International Conference on the Temple of Jerusalem in New York

During May 11-12, 2008, a conference is planned in New York on the Temple of Jerusalem. The models of the Tabernacle, Solomon’s and Herod’s Temples, which I designed, will be displayed there. I am also one of the speakers, giving a lecture on “The Academic and Creative Process of Archaeological Model Making.”

More info later.

The New Sanhedrin and the Temple Mount

On October 13th 2006, 71 Jewish religious leaders re-established the ancient Sanhedrin. This used to be the supreme religious court that resided on the Temple Mount in Jerusalem, prior to its destruction by the Romans in 70A.D. Many cities had smaller sanhedrins, but the Supreme Court in Jerusalem was called the Great Sanhedrin. It is this Great Sanhedrin that has now been re-established. There were three places on the Temple Mount, mentioned in Mishnah Middot 5.4, where they used to meet over 1900 years ago. The most well-known location was the so-called Chamber of Hewn Stone. This chamber was located to the southeast of the Temple, as can be seen on this model of Herod’s Temple Mount:

hewn-stone.jpg

One of the aims of the modern Sanhedrin is to reinstate animal sacrifices, starting this coming Pesach (Passover) on the 3rd of April. At present they are looking for ritually perfect animals that could be used for this purpose. Indeed, in recent years, several animals have already been sacrificed at different localities around the Temple Mount, usually at a distance of about half a mile, but always in view of the Temple Mount.

Years ago I met Rabbis Yisrael Ariel and Chaim Richman of the Temple Institute, both of whom are now members of the new Sanhedrin, and I asked them where they were hoping to make these sacrifices – on the Western Wall Plaza, or on the Mount of Olives? Their reply was: only on the original location of the Altar. As I was researching the problems of the Temple at that time, they asked me to give them a lecture about my findings. They showed great interest in my location of the Altar in the open space just to the east of the Dome of the Rock, as published in my book The Quest – Revealing the Temple Mount in Jerusalem, p. 362:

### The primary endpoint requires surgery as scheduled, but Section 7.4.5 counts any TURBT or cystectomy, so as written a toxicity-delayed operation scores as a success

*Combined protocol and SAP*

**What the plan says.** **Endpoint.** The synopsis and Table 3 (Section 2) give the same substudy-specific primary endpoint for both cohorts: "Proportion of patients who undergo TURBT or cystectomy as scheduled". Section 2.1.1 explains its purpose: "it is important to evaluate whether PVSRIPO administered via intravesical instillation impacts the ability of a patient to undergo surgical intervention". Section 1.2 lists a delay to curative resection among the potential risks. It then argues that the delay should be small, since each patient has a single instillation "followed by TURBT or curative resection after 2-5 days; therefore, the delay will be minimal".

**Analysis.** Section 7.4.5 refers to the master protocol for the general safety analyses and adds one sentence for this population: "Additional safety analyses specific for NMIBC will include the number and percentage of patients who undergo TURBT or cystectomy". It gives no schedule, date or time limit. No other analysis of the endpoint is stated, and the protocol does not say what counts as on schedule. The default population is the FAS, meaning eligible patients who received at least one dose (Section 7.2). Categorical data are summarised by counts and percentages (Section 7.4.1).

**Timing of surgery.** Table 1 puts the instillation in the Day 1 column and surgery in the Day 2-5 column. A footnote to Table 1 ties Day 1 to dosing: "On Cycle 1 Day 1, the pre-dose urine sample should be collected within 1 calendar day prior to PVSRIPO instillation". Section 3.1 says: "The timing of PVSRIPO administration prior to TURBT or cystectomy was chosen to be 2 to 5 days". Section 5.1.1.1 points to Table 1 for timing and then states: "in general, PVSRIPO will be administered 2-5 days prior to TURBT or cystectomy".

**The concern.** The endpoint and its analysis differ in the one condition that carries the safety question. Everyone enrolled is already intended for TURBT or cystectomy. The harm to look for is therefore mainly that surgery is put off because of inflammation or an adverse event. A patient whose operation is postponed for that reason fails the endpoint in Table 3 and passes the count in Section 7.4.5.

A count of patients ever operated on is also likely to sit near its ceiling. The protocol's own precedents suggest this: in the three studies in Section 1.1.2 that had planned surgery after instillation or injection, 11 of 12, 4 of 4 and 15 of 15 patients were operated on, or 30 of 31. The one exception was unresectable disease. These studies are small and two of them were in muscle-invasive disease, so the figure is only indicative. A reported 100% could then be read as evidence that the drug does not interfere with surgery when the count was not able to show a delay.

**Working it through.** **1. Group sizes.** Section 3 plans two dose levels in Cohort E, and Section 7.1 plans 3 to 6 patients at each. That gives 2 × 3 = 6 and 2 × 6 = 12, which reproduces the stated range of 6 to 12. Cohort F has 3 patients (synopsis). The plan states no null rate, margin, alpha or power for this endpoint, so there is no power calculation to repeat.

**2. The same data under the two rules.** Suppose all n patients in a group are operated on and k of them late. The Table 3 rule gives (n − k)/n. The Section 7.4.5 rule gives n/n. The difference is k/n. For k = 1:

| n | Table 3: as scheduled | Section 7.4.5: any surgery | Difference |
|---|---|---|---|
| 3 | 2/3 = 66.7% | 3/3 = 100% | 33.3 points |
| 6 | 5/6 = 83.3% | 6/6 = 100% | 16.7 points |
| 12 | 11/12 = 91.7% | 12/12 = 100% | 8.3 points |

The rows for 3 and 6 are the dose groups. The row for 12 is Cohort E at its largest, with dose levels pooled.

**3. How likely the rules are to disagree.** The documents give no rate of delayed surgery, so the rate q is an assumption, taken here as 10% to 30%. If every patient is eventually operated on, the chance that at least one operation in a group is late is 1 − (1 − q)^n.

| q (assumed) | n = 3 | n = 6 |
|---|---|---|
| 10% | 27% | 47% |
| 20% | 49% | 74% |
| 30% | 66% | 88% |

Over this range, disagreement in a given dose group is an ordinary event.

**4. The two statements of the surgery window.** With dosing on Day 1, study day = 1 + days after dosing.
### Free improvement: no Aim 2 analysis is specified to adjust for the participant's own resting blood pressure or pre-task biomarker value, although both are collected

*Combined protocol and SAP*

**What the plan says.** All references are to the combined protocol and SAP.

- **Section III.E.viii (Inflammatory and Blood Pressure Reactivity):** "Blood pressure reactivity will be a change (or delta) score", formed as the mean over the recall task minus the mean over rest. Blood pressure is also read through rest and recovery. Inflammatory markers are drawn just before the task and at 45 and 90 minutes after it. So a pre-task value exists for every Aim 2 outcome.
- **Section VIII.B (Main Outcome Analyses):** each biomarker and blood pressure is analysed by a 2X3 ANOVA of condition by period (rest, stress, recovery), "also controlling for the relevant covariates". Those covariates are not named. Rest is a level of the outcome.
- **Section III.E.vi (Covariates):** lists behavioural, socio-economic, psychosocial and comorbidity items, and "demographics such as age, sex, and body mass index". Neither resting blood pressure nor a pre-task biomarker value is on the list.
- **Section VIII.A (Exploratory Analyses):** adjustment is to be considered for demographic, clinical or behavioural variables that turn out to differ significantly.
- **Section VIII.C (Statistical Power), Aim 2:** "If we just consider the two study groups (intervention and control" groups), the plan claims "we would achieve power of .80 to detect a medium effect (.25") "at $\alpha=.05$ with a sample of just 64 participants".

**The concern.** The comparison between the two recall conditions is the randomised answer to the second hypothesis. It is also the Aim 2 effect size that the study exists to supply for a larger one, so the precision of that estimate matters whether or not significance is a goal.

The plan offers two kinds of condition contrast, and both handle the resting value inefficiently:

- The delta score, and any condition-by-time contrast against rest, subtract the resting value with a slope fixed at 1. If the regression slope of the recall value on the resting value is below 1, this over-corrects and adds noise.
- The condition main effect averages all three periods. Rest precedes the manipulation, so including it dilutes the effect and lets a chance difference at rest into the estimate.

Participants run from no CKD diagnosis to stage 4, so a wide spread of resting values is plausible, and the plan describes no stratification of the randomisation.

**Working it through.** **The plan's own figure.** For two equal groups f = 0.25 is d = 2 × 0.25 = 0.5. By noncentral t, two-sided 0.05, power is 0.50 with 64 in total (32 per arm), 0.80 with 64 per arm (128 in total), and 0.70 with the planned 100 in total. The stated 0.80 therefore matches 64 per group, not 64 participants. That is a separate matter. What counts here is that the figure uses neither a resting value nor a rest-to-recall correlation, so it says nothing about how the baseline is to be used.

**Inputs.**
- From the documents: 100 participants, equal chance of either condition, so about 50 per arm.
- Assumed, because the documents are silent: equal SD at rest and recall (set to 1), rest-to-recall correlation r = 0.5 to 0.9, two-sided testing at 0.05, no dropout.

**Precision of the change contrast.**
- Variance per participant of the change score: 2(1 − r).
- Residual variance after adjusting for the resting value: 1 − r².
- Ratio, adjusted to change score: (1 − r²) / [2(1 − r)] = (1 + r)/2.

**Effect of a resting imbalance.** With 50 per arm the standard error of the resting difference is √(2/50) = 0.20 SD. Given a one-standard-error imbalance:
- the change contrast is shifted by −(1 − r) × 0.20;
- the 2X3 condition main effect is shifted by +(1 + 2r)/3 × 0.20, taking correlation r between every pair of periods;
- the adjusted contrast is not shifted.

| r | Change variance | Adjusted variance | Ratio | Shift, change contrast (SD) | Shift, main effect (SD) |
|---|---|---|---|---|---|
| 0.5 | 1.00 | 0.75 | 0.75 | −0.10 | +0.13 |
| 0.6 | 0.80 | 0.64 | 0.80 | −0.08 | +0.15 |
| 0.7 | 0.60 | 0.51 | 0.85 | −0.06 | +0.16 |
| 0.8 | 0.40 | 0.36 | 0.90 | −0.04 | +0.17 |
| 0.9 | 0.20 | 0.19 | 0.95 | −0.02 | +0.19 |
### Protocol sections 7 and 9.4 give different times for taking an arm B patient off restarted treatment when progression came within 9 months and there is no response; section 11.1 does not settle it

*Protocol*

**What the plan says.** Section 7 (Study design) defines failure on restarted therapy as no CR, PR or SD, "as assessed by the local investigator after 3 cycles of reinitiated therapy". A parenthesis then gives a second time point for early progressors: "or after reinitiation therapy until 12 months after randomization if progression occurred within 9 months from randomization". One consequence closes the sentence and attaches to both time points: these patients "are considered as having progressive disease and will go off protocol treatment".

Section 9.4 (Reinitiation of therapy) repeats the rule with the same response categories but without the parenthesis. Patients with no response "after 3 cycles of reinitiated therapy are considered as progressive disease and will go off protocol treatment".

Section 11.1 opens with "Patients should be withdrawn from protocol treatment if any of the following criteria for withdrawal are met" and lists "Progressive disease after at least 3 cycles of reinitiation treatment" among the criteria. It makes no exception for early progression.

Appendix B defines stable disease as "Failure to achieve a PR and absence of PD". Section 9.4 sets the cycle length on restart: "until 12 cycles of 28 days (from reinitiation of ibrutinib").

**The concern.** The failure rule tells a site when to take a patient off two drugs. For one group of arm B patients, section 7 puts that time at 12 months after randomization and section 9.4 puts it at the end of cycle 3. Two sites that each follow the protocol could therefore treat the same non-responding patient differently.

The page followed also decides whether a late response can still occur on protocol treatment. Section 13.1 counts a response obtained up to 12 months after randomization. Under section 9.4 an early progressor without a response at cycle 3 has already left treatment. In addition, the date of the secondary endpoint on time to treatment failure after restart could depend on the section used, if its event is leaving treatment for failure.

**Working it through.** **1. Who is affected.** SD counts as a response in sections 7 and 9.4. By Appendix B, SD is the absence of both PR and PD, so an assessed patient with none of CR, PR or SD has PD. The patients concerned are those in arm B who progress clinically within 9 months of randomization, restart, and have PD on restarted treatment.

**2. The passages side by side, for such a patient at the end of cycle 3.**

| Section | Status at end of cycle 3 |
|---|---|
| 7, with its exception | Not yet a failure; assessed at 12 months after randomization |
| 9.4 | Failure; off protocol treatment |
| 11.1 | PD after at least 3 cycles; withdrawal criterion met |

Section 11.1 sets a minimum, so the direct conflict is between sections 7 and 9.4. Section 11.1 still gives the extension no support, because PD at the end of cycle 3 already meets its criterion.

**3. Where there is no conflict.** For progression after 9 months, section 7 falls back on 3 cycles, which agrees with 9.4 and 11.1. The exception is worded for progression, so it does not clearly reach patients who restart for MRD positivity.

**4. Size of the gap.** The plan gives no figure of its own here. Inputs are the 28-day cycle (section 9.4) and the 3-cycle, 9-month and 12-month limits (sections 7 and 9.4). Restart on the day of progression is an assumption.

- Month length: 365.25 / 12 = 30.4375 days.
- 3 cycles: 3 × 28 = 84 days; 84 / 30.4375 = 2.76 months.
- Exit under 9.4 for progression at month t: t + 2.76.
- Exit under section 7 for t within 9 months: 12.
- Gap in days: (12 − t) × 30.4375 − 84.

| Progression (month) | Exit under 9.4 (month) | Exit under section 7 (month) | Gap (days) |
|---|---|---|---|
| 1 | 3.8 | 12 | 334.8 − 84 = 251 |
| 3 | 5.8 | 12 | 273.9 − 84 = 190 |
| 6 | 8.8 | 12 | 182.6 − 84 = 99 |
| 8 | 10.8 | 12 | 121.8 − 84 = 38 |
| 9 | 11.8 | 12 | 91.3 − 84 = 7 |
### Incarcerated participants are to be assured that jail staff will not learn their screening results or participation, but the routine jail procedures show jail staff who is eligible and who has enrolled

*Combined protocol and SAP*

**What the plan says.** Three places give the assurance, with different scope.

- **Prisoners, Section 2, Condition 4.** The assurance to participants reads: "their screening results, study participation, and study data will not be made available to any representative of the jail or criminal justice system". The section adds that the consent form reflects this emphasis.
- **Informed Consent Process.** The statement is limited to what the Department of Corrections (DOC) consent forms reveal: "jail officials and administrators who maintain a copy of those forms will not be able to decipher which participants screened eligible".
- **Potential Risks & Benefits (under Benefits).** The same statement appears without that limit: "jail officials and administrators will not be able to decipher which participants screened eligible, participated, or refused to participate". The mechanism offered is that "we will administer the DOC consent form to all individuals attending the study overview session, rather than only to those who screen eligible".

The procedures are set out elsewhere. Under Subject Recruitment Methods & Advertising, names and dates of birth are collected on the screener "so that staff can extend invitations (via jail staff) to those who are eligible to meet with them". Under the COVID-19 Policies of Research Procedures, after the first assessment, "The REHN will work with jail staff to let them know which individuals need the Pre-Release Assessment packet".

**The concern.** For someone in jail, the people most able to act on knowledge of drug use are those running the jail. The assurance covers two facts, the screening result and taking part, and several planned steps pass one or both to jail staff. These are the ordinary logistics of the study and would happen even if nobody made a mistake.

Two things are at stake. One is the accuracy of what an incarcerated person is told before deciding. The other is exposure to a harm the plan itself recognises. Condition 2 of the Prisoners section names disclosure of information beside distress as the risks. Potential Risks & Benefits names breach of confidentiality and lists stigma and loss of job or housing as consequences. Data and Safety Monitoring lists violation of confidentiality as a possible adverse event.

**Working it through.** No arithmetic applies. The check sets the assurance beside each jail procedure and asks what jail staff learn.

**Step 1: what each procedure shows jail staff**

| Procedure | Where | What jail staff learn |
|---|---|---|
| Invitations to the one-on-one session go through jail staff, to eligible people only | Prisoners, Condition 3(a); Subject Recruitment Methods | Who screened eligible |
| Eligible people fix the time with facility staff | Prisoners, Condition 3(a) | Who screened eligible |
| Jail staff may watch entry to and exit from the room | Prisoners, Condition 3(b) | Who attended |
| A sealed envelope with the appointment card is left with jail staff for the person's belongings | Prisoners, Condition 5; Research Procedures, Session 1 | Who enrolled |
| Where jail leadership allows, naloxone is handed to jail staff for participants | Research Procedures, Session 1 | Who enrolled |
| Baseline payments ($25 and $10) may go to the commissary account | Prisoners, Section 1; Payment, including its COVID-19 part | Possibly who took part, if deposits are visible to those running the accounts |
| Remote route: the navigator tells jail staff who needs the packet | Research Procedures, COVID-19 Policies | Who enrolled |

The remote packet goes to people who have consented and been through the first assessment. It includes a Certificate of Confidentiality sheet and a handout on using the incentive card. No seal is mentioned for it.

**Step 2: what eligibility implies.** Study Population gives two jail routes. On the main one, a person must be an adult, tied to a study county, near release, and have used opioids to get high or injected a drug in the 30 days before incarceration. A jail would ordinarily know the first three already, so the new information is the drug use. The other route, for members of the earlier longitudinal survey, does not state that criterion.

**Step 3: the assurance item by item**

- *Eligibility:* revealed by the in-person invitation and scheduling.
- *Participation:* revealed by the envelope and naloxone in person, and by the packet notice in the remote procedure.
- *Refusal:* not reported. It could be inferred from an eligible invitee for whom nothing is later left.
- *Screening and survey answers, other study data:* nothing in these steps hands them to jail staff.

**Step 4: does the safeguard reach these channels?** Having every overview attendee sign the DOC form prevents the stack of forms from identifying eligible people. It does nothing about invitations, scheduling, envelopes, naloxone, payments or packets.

templealtarplanp362.jpg

 

It is possible to locate the Altar if one knows the exact location of the Temple. I believe to have identified the rock-cut remains where the walls of the Holy of Holies stood, inside the Dome of the Rock (see plan above). Once this location is established, one can use the measurements given in the Book of Measurements, Mishnah Middot, as set out in my book The Quest, Revealing the Temple Mount in Jerusalem, to pinpoint the exact location of the Altar as can be seen on this aerial photograph of the Temple Mount:

 

tmplatform4.jpg

It will be interesting to watch this development and to see what this new Sanhedrin is going to achieve, especially in regard to sacrificing.